Gabrielle Carey's affectionate life of James Joyce is a story of contingency, vulnerability and sadness

Portrait of James Joyce – Jacques-Émile Blanche (1934). <a href="" rel="nofollow noopener" target="_blank" data-ylk="slk:National Gallery of Ireland, Public domain, via Wikimedia Commons;elm:context_link;itc:0;sec:content-canvas" class="link ">National Gallery of Ireland, Public domain, via Wikimedia Commons</a>

Gabrielle Carey cast a distinctive shadow within Australian writing, one you miss acutely only when it is no longer bodily present, even as elements of her essence remain as words on the page.

She was a writer who brought her own life into writing in ways that challenged ordinary assumptions about the nature of autobiography, since she was not only interested in events or things, but also in ideas – ideas that exist as a state of longing or emotion, as much as they exist as intellectual givens or facts.

Review: James Joyce: A Life – Gabrielle Carey (Arden)

Gabrielle’s way is to cut holes in the fabric of standard forms of literary scholarship that allow her to tunnel through to some otherwise inaccessible idea. Because of this, when one reads her last book, James Joyce: A Life, one is conscious that the voice is telling itself as it tells the tale. In doing so, it forces a sharp light through the events and ideas that surround James Joyce like a beam through a thick fog.

The fog of words around Joyce is now so dense it can be difficult to penetrate. Because of this, many readers are too intimidated to approach his works directly. Carey’s response is to have done with justification, or at least the particular kind of circumlocution scholarship requires when it asks us to cite all the others who have trod this ground before. She does away with any and all footnotes, any and all works cited.

This is not to say Carey’s work is not justified by her own scholarship. On the contrary, she is a deeply knowledgeable scholar of Joyce and it is possible to trace all the references she makes by attending closely to the names mentioned throughout. The choice can be justified, as it allows her to trace lines through the material that are profoundly moving and acutely perceptive.

Gabrielle Carey’s last book forces a sharp light through the events and ideas that surround James Joyce.
Gabrielle Carey’s last book forces a sharp light through the events and ideas that surround James Joyce.

There are two such lines that help to us feel the person behind Ulysses, Dubliners, A Portrait of the Artist as a Young Man and Finnegans Wake – some of the great masterpieces of any age of world literature.

The first is the idea of a list that is more than just a list: a list that accumulates and opens out, like the mathematical exercise of long division the schoolboy Stephen Daedalus sees unfolding on a page in A Portrait of the Artist as a Young Man.

The second is the idea of life itself, which is more than “a” life, but rather a collective existence that includes, in particular, those you love and that love you, as well as the many selves you promote and hide, and those you have influenced and touched, including readers born after the “life” of the physical person has passed.

More than this, the idea of life also includes the life of Gabrielle Carey the reader, who makes us see things that hurt and delight her. She is a shadow that organises the whole, a shadow whose absence one feels everywhere.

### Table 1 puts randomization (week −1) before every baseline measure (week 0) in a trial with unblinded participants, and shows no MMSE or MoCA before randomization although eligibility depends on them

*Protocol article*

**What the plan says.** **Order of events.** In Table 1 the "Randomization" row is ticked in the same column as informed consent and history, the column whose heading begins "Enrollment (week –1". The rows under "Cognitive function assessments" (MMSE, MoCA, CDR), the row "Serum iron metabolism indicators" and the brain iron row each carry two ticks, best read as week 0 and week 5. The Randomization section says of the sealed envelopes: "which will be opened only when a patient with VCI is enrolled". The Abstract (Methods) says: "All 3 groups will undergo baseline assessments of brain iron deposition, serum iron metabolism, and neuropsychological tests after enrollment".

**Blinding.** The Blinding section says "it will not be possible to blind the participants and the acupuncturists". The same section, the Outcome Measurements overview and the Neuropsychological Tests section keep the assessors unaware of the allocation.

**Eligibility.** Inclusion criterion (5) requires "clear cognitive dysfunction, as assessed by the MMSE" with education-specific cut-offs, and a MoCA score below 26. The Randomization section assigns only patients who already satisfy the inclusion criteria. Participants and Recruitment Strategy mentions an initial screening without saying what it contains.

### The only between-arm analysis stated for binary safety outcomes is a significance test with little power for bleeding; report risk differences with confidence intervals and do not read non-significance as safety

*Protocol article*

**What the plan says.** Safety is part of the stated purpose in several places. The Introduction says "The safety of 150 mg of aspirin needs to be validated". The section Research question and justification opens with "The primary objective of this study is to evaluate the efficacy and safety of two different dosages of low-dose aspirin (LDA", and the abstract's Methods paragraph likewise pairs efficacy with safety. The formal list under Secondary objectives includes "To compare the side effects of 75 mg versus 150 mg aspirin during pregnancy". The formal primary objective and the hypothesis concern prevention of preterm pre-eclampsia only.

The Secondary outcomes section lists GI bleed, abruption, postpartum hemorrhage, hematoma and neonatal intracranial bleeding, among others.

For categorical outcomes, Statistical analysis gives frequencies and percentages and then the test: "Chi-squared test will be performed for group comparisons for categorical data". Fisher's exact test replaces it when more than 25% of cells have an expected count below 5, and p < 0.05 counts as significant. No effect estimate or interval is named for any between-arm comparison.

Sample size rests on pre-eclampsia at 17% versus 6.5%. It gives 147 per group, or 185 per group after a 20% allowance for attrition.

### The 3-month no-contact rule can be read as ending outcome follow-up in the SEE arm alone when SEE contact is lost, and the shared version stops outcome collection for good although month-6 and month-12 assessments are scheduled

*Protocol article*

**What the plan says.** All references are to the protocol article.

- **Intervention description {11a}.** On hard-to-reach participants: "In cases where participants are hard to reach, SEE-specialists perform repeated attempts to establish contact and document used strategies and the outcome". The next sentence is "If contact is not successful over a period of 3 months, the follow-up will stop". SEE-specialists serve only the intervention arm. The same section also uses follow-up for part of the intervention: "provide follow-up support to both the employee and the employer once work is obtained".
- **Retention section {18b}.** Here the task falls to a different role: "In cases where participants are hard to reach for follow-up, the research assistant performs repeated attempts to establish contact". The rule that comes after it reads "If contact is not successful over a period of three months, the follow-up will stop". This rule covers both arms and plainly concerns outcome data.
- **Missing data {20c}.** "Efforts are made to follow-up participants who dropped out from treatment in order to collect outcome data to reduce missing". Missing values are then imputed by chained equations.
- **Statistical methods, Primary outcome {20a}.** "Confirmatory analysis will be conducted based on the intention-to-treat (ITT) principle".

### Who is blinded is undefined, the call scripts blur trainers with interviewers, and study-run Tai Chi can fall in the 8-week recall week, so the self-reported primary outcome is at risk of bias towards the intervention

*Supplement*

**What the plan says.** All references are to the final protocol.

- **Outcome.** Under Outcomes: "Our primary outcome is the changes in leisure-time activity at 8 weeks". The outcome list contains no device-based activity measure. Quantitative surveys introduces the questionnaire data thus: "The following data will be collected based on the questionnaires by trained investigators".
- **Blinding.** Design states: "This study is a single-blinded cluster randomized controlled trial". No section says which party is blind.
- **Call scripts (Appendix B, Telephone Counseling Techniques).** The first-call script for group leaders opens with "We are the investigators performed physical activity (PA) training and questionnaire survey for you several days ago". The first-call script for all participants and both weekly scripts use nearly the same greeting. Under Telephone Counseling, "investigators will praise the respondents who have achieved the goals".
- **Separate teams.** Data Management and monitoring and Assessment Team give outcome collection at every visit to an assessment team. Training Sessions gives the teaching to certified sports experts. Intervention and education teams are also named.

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A life in lists

The book announces itself as a list:

We are told of Joyce’s love of lists and associations.

As a mature writer, he continued to have a fondness for lists, some of which go on for pages. A list in Finnegans Wake provides a playful self-portrait:

“the wrong shoulder higher than the right, an artificial tongue with a natural curl, not a foot to stand on, a handful of thumbs, a blind stomach, a deaf heart, a loose liver, two fifths of two buttocks, a salmonkelt’s thinskin …”

The lists Carey makes, like those of Joyce, accumulate vertically as they proceed, but open out horizontally, with every listed item carrying associations of its own.

Using the list with stylistic canniness, Carey, rather than becoming lost in endless qualifications and explanations, instead works with deep simplicity. That is, most paragraphs lack a tissue that connects them immediately to that which proceeds or follows. They stand alone, each offering new insights and new bits of information, which we connect intuitively. The effect is clearly intended and powerful. It allows Carey to cover an enormous amount of material in a book that runs to just 130 pages.

There is, however, a shift in the lists as one proceeds. The early pages emphasise the brightness of Joyce’s character as a young boy: “At home his nickname was Sunny Jim because of his happy, easy-going disposition.” In the later chapters, he is wracked by physical pain and emotional despondency.

Joyce’s most famous biographer Richard Ellmann, speaking of the relations between Joyce and Samuel Beckett, who idolised him, wrote that both men “were prone to long silences and their conversations were usually suffused with sadness, Beckett mostly for the world, Joyce mostly for himself”. But Carey shows us with utter clarity how Joyce moves from joy to sorrow not through self-pity, but an accumulation of troubles, many of which involved his relations to his family and his own declining health.

Perhaps because a great biography like Ellmann’s tends to emphasise the triumphal arc that takes someone like Joyce, through his genius, from obscurity to astonishing achievement and influence, one loses sight, somehow, of the person who lived amid the shelter or ruins of that achievement.

Carey’s feat is to allow us to sense the man in all his contingency and awkward vulnerability. Based on a style and a feeling, her own, for the outlines of accumulating events, her story is not so much of a born genius, but someone who was only steps ahead of abject failure for much of his life.